Hidden danger for US financial institutions

The US, by contrast, agrees to impose reciprocal obligations on US institutions. US institutions would have to comply with still undetermined due diligence criteria to identify and report accounts held by FATCA partner citizens and entities to the IRS. Presumably these obligations would extend to bank deposit interest and other amounts that have, to date, been deemed outside of such obligations. USFIs should monitor how FATCA partnership agreements may directly affect them.

The good and bad effects on local law

FATCA partnership agreements appear to resolve the impediments to FATCA compliance from local legal restrictions since partner FFIs would be operating pursuant to the FATCA partner’s version of FATCA and reporting to the FATCA partner’s tax authorities. However, it is also probable that FATCA partners will commit to verify that partner FFIs comply with the new laws. Ironically, partner FFIs may have a higher compliance burden than non-partner FFIs, who will not be subject to any sort of external FATCA audit under the proposed FATCA regulations under typical circumstances.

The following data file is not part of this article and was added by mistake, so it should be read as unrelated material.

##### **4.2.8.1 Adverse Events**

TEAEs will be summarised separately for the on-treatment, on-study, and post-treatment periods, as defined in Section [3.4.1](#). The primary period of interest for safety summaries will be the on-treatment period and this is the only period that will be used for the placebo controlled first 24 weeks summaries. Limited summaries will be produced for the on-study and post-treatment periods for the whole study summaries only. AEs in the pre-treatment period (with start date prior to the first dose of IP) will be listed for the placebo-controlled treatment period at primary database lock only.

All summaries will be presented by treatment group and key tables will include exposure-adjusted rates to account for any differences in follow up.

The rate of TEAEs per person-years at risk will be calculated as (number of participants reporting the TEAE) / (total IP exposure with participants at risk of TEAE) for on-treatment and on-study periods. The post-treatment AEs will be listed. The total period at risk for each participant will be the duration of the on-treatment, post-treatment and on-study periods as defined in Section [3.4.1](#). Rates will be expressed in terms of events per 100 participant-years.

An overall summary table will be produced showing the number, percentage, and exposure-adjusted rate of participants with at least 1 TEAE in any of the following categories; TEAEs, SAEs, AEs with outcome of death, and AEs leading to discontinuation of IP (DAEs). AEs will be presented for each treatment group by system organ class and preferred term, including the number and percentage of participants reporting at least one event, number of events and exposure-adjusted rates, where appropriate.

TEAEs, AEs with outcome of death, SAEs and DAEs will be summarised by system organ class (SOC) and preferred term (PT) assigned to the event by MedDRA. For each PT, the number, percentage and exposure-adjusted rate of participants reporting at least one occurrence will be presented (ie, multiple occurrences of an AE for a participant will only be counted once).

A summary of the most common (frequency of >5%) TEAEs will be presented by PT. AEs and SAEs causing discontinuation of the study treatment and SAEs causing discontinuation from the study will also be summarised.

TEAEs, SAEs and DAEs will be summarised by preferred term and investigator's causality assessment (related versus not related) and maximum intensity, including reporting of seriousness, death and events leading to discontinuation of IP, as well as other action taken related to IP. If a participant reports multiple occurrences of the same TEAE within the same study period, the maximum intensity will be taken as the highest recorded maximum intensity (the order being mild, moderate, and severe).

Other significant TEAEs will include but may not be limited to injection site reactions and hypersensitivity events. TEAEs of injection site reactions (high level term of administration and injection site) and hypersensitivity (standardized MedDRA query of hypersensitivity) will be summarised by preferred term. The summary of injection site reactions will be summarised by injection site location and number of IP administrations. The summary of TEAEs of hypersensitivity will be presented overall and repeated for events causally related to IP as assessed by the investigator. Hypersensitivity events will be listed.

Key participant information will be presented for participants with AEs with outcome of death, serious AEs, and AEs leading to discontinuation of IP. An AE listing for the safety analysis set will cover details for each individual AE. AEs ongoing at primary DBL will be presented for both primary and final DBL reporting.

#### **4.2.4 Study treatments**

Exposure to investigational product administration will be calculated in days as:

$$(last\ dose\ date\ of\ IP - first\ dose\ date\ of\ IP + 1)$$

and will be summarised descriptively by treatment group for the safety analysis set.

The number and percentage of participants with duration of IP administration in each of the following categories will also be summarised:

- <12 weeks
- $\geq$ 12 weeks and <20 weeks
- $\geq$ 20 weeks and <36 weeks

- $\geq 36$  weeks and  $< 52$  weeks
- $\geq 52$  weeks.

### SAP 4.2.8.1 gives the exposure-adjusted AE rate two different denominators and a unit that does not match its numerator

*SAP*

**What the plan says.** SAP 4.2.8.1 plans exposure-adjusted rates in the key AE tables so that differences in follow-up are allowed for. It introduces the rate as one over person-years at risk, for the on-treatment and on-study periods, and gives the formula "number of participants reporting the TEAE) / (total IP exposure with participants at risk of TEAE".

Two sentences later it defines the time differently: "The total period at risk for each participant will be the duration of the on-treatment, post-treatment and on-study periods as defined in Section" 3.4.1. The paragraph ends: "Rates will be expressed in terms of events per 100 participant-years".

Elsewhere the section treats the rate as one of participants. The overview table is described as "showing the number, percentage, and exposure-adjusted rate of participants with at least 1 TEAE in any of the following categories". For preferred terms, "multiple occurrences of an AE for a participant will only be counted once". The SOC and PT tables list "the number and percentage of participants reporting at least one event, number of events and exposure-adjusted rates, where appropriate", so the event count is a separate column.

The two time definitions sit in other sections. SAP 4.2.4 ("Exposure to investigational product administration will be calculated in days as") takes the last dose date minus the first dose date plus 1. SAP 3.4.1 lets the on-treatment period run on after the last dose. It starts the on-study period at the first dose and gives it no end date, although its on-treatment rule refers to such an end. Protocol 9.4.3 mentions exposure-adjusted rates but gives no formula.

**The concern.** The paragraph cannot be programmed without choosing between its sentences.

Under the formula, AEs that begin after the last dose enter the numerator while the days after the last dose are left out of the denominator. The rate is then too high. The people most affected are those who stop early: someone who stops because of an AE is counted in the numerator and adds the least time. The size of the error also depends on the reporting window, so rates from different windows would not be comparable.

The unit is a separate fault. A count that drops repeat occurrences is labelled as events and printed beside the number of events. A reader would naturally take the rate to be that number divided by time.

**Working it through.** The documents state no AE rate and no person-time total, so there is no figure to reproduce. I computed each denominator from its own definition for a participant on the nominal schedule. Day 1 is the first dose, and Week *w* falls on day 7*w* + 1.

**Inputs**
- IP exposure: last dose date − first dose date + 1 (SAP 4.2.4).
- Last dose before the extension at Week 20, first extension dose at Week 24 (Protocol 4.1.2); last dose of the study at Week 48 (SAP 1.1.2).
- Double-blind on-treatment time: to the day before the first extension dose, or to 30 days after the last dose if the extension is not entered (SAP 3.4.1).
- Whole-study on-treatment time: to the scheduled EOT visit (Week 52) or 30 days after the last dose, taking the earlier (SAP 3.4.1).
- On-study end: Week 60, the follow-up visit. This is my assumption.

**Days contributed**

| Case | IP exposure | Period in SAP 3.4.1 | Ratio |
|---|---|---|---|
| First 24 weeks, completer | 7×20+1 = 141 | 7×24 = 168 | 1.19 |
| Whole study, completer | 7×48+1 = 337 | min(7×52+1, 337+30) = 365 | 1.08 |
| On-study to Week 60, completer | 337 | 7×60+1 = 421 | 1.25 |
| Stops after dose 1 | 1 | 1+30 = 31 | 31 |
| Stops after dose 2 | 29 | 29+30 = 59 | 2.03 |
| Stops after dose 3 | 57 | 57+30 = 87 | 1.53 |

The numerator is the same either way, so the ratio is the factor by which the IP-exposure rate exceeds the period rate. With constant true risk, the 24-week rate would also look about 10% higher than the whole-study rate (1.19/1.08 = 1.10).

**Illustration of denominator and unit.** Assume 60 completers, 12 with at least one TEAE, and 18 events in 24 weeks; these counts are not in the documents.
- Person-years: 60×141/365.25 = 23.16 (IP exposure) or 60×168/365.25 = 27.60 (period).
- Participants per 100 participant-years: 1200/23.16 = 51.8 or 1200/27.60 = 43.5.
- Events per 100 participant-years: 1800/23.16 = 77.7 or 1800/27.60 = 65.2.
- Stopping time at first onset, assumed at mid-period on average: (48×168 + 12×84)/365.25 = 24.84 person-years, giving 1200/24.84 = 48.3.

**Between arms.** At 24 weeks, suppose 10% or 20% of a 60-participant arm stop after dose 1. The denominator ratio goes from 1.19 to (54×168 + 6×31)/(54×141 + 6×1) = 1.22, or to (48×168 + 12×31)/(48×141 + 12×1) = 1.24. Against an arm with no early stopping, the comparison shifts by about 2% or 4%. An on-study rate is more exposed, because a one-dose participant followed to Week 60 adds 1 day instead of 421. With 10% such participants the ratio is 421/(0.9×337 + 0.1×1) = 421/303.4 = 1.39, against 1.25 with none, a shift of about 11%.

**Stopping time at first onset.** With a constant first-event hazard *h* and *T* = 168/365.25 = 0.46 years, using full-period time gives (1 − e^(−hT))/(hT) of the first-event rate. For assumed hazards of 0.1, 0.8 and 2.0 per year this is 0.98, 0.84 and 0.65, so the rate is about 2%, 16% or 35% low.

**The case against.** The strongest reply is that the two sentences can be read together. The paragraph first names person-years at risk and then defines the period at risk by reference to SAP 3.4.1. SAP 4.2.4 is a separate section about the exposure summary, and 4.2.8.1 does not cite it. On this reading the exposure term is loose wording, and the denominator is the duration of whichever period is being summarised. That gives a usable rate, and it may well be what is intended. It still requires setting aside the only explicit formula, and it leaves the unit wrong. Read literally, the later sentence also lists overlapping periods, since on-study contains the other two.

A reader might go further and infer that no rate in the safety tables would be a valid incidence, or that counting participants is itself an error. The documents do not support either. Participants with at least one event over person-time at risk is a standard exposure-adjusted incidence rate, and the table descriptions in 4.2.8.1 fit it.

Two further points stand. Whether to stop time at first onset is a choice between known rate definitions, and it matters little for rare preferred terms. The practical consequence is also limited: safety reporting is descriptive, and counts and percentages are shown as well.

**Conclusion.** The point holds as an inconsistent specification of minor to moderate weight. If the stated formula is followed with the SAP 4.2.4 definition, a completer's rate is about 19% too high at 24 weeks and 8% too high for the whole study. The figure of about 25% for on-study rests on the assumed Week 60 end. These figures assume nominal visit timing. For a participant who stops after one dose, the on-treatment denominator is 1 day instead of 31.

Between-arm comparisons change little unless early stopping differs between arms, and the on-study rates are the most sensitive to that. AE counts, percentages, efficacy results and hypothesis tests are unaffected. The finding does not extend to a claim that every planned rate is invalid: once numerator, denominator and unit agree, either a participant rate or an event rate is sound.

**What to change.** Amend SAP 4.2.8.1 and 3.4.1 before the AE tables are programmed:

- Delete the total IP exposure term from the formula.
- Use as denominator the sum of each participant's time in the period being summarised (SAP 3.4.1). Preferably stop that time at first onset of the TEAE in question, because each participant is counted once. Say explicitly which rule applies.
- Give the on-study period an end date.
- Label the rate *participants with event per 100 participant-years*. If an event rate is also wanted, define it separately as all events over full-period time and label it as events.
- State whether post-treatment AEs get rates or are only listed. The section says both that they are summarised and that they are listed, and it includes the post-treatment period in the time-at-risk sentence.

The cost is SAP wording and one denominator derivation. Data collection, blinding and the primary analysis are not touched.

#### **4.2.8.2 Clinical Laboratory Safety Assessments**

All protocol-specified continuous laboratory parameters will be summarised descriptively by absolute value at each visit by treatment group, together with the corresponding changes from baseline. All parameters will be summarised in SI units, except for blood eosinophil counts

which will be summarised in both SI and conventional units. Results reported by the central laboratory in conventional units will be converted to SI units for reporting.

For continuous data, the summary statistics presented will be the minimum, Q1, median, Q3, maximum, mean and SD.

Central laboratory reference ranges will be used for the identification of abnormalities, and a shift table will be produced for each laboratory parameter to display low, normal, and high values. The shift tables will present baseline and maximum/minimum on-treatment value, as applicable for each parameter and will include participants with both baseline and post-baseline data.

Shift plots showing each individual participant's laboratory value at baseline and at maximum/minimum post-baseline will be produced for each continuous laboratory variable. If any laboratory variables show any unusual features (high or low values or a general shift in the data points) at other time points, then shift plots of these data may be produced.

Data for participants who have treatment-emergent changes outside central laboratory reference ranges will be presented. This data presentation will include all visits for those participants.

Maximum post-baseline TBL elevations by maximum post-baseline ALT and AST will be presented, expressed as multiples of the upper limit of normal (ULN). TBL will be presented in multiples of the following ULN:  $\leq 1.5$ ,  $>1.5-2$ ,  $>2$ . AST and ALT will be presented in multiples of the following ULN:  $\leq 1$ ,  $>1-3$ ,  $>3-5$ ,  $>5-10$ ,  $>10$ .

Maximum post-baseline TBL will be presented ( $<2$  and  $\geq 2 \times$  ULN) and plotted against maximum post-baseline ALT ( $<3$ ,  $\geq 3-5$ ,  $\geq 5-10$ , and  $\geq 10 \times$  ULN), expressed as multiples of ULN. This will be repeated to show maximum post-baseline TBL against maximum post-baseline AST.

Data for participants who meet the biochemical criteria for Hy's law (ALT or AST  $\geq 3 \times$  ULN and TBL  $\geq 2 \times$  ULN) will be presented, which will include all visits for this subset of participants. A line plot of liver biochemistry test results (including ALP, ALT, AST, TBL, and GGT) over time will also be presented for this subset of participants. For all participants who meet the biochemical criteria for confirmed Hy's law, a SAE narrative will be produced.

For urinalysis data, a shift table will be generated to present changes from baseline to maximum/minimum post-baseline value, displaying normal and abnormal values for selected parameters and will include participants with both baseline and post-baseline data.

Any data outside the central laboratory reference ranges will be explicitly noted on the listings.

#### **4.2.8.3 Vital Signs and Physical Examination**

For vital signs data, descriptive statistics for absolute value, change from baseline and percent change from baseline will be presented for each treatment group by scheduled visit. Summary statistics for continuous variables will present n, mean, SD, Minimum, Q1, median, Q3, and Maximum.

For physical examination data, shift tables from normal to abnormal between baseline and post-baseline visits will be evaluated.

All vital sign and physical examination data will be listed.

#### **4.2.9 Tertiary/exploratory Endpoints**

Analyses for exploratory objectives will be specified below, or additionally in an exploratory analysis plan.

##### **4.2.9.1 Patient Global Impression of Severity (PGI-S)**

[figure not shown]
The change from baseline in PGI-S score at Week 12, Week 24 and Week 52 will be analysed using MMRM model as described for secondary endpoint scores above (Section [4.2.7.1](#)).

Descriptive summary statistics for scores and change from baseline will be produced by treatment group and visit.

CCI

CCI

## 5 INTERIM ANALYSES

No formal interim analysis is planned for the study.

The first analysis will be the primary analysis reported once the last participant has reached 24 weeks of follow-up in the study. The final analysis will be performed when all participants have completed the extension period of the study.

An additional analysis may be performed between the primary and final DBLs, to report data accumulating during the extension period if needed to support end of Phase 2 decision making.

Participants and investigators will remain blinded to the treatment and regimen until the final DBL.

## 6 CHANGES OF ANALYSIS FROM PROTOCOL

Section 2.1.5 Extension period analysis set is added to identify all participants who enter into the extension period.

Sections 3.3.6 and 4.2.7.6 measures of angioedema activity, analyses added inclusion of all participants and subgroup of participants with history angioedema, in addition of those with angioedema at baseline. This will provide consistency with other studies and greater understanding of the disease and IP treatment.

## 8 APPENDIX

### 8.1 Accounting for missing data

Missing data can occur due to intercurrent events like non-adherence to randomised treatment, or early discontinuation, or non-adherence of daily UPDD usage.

The ticking time bombs: limited FFI branches and affiliates

The proposed FATCA regulations essentially give the FATCA partners – and any other jurisdiction that joins the group – until 2016 to adopt the above implementing legislation. At that time, any branch or affiliate in those jurisdictions that fail to comply with FATCA, perhaps due to local legal restrictions, would become FATCA non-compliant as would the rest of the worldwide affiliated group to which it belongs. The apparent purpose of the 2016 effective date for “limited FFI branches and affiliates” is to “encourage” FATCA partnerships to the greatest extent possible.

The problem of hybrid financial groups

It remains unclear how difficult it will be for a multi-national financial group, whether FFI or USFI, to deal with two parallel regimes – the standard, US-imposed FATCA regime in non-partner jurisdictions and a multilateral regime in partner jurisdictions. Financial institutions should assess their particular structure, procedures and IT systems in determining the advantages and disadvantages of the FATCA partnership development.

Whither FATCA? The road to tax intermediation

One should avoid viewing FATCA as simple US unilateralism. The policy goal of the US could not be clearer: to use FATCA to accelerate the development of an extensive multilateral reporting system. FFIs and USFIs should look beyond FATCA when modifying their existing procedures and IT systems to anticipate their role as tax intermediaries with information of interest to the tax authorities of many different countries.

John Staples (jstaples@bsmlegal.com) , Burt, Staples & Maner